Backstage
The Performing Arts Weekly

May 26–June 1, 2000

Mimi Garrard Dance Theatre

Reviewed by Lisa Jo Sagolla

Self-presented at Theatre of the Riverside Church,
121st St. & Claremont Ave., NYC, May 18–21.

“Ravishing” is the word — the word that describes every aspect of Mimi Garrard Dance Theatre’s 35th-anniversary performance at Theatre of the Riverside Church.

The retrospective program’s centerpiece is the recreation of choreographer Mimi Garrard’s groundbreaking 1970 work Phosphones, the first piece to use composer Emmanuel Ghent’s computer system that synchronizes lighting cues with a musical score. As Ghent bounces illumination around the stage, on and amongst the performers, we begin to perceive the light as another “dancer” in Garrard’s Nikolais-esque creation. While the somewhat dehumanized bodies move as abstract forms in light and dark space, to the blips an boings of Ghent’s electronic score, the effects are truly breathtaking.

Resplendently lit throughout the rest of the evening by John Evans, Garrard’s dancers perform her delectable choreography with polished articulation. Guest artist Anne Marie Crisanto is entrancing in the alluring opening solo of Mythos, a premiere, danced to a savory, pulsating score performed live by its composer, Dawn Buckholz (voice and cello), and percussionist Tom McGrath. Crisanto uses strong, percussive actions to impel Garrard’s phrases of fresh and original vocabulary that soften into the body’s natural curves and unwind into beautiful endpoints.The dance is fed by, but not imitative of, the rhythms of the music; the movements acknowledge the music but end and re-start as dictated by kinesthetic flow. As the piece progresses, an ensemble (dressed in gorgeous turquoise and lavender unitards) decorates the space and embodies the music’s lulling qualities with sculptural grace.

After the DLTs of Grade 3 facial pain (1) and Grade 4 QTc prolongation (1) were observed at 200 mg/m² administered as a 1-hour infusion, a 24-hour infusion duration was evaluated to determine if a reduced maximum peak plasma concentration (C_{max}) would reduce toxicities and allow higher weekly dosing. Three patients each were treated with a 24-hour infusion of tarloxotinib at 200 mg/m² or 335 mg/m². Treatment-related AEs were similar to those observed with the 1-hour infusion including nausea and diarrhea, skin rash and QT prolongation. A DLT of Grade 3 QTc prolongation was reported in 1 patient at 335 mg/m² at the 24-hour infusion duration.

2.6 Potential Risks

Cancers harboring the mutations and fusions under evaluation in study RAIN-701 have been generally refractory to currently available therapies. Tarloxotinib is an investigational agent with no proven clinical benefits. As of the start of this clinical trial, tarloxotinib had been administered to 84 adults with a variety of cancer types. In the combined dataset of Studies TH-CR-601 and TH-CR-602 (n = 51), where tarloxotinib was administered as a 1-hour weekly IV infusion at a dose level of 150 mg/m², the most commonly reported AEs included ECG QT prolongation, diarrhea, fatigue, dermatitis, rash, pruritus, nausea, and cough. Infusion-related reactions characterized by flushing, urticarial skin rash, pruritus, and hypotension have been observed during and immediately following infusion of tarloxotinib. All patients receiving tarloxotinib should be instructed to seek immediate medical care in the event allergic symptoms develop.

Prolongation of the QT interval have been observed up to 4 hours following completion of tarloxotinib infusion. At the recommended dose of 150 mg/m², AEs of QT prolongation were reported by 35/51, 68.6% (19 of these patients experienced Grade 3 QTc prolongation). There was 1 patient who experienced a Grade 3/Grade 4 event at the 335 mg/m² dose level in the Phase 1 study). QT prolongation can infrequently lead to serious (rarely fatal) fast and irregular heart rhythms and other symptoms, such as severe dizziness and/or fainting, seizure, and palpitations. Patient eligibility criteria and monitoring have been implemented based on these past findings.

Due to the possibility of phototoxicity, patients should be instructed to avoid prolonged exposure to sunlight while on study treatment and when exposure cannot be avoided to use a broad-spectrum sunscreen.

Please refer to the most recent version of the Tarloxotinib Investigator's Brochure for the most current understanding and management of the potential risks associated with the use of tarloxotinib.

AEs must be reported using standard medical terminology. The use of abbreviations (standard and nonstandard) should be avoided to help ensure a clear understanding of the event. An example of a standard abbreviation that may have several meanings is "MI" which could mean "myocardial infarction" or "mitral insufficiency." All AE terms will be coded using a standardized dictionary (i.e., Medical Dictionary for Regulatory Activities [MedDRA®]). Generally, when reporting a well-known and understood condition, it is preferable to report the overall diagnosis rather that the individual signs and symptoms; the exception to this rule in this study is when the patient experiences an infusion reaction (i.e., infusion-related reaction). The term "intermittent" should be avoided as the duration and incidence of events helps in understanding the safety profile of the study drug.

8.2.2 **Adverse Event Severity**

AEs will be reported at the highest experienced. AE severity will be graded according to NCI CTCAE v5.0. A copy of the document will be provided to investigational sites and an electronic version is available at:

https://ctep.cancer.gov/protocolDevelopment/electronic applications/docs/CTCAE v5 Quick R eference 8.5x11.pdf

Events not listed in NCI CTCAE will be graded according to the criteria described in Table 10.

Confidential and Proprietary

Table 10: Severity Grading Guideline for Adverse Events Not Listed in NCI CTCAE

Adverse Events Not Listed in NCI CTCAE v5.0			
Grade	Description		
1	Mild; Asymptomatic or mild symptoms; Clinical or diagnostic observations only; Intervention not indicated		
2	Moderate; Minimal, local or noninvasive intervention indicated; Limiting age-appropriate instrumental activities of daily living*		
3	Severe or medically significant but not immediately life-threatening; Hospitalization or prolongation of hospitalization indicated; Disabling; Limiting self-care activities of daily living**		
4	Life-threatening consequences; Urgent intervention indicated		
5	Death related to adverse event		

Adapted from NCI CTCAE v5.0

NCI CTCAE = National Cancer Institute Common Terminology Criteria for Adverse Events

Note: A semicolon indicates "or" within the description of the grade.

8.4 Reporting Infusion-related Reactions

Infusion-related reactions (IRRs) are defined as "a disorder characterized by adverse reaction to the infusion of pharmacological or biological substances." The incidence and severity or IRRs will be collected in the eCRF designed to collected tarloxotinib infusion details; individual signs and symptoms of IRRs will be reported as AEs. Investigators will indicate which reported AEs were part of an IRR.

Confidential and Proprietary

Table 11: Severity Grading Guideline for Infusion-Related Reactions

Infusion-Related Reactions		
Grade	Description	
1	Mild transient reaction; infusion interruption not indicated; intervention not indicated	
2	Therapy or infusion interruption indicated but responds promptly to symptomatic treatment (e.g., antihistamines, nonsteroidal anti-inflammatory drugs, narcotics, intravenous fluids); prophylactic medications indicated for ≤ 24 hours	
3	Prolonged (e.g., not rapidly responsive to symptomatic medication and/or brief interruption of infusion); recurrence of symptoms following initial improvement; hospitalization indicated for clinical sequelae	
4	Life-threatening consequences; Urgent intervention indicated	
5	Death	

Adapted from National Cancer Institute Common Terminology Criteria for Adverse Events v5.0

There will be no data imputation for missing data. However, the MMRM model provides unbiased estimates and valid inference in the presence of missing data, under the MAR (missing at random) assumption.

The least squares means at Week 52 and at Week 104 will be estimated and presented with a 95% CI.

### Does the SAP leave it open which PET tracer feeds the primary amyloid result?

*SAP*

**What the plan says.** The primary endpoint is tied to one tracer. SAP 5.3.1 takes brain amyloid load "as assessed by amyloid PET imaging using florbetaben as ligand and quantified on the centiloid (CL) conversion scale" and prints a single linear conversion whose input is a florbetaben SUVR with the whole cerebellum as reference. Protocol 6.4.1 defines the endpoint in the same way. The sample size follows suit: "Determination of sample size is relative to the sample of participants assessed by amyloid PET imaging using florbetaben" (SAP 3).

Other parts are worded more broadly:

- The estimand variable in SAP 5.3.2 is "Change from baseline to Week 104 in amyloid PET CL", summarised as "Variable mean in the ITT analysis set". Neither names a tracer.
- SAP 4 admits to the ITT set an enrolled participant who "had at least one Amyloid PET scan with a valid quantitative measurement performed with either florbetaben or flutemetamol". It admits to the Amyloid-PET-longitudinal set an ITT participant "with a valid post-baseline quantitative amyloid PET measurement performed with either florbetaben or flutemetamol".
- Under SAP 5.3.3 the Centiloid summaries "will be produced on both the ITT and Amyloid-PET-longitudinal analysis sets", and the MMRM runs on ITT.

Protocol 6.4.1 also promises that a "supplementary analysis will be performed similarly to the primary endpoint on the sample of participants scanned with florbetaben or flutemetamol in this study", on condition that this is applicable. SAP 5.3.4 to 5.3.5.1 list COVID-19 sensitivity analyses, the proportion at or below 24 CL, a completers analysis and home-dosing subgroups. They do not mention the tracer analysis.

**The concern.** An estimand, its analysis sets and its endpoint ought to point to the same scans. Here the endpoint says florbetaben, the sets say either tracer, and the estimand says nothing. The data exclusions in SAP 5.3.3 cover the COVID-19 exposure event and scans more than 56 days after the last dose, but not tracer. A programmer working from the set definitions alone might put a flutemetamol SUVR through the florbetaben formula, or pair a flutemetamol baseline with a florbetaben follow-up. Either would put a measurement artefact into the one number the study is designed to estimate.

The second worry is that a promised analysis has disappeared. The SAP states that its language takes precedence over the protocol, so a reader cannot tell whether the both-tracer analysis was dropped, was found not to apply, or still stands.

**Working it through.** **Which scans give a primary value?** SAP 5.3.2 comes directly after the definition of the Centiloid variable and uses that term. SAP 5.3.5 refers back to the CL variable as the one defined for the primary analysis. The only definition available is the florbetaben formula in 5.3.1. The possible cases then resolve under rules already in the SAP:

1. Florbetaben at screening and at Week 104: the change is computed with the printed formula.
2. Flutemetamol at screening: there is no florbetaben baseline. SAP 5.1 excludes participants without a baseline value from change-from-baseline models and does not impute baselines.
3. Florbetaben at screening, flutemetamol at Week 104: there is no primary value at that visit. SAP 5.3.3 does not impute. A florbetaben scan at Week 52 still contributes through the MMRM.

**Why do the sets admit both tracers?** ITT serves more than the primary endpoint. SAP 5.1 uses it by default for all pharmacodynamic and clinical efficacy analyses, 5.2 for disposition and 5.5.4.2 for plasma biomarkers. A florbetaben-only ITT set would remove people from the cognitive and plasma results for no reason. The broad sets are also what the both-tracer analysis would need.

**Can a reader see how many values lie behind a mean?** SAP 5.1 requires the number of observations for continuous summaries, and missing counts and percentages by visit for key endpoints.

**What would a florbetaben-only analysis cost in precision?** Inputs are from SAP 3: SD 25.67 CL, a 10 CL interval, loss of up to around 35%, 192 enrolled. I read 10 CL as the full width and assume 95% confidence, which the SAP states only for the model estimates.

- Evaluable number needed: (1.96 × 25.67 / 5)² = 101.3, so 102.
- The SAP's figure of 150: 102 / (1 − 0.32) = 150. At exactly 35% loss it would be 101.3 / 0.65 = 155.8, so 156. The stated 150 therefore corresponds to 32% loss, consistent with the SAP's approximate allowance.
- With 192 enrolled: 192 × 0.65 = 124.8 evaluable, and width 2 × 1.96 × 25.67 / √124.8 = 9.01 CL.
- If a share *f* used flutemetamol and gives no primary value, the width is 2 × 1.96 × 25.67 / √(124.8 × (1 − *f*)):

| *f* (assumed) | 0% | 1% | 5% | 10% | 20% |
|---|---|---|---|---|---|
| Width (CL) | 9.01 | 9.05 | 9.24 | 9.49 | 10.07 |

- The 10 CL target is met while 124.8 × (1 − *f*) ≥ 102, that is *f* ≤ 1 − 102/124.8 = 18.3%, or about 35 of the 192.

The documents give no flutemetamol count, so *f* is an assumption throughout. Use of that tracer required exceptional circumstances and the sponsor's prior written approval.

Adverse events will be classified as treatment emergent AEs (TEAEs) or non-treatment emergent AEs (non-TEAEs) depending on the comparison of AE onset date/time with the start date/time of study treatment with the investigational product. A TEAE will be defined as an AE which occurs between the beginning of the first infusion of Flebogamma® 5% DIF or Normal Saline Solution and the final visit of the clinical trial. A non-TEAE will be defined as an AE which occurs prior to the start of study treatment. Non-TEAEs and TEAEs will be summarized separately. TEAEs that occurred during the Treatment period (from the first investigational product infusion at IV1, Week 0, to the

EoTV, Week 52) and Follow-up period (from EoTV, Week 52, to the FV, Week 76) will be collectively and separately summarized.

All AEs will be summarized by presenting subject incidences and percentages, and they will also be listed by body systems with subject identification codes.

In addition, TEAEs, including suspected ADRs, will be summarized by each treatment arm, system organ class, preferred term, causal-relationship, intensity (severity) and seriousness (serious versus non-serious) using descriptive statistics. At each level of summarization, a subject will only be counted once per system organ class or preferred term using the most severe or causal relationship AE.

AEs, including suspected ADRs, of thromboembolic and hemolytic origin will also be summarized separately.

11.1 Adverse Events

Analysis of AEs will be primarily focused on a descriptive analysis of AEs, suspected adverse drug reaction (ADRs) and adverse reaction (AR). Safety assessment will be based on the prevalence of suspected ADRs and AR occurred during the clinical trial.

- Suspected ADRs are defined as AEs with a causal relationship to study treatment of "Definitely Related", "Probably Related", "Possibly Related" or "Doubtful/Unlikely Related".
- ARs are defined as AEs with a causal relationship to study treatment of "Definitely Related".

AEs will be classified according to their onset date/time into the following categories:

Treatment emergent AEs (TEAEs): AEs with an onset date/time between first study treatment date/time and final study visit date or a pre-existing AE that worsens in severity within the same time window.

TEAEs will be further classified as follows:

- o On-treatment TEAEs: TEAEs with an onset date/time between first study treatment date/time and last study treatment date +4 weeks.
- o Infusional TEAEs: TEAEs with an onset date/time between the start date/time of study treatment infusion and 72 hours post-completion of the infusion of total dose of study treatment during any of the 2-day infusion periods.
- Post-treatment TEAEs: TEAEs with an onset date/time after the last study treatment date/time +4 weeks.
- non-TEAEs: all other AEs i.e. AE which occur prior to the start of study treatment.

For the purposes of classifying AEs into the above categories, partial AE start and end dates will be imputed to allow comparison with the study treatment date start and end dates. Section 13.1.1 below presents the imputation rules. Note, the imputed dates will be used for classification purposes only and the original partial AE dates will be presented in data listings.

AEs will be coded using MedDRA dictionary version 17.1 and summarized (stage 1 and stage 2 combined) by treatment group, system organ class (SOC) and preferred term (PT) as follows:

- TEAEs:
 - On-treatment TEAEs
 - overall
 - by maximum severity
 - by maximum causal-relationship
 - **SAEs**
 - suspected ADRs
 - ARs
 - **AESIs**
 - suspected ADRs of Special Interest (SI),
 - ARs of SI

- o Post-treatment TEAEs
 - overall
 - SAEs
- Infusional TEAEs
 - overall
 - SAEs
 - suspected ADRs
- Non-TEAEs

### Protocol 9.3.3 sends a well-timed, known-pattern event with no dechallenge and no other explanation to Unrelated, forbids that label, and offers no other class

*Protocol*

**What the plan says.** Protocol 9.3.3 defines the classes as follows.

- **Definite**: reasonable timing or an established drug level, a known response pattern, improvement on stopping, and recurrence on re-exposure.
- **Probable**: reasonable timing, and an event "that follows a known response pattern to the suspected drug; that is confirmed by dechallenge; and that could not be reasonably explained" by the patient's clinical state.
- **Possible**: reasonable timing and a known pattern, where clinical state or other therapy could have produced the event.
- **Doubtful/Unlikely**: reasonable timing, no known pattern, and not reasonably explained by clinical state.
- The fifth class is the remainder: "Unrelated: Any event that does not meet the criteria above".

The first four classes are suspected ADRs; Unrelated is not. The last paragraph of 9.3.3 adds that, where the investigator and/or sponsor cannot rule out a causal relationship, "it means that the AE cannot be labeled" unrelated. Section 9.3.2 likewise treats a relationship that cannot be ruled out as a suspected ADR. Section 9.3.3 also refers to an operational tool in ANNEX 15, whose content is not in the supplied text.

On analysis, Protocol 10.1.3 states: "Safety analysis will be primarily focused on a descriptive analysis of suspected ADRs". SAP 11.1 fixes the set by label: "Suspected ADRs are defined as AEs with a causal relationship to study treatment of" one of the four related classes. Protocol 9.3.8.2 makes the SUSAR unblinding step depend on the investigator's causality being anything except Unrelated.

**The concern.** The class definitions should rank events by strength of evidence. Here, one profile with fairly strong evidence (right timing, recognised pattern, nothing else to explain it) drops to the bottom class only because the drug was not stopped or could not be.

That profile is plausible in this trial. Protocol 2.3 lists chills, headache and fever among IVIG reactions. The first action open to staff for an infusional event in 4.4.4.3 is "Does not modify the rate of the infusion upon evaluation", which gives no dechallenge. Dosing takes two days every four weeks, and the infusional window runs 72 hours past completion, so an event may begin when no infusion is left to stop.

The appealingly pert energy of dancer Steffany George stands out among the fine quartet (including Laurie Bulman, Erin Dudley, and David M. Sharp) who dance Night Traffic. These restless sleepers are overtaken with the inner turmoils that plague one’s mind during slumber. Their body shapes, however, indicate curiosity, an openness to the disturbing forces, and a willingness to embrace and understand their anxieties. They’re not fearful of the darkness.

The program is completed by Joplin Suite, a lighthearted audience-pleaser reviewed by this critic last season.


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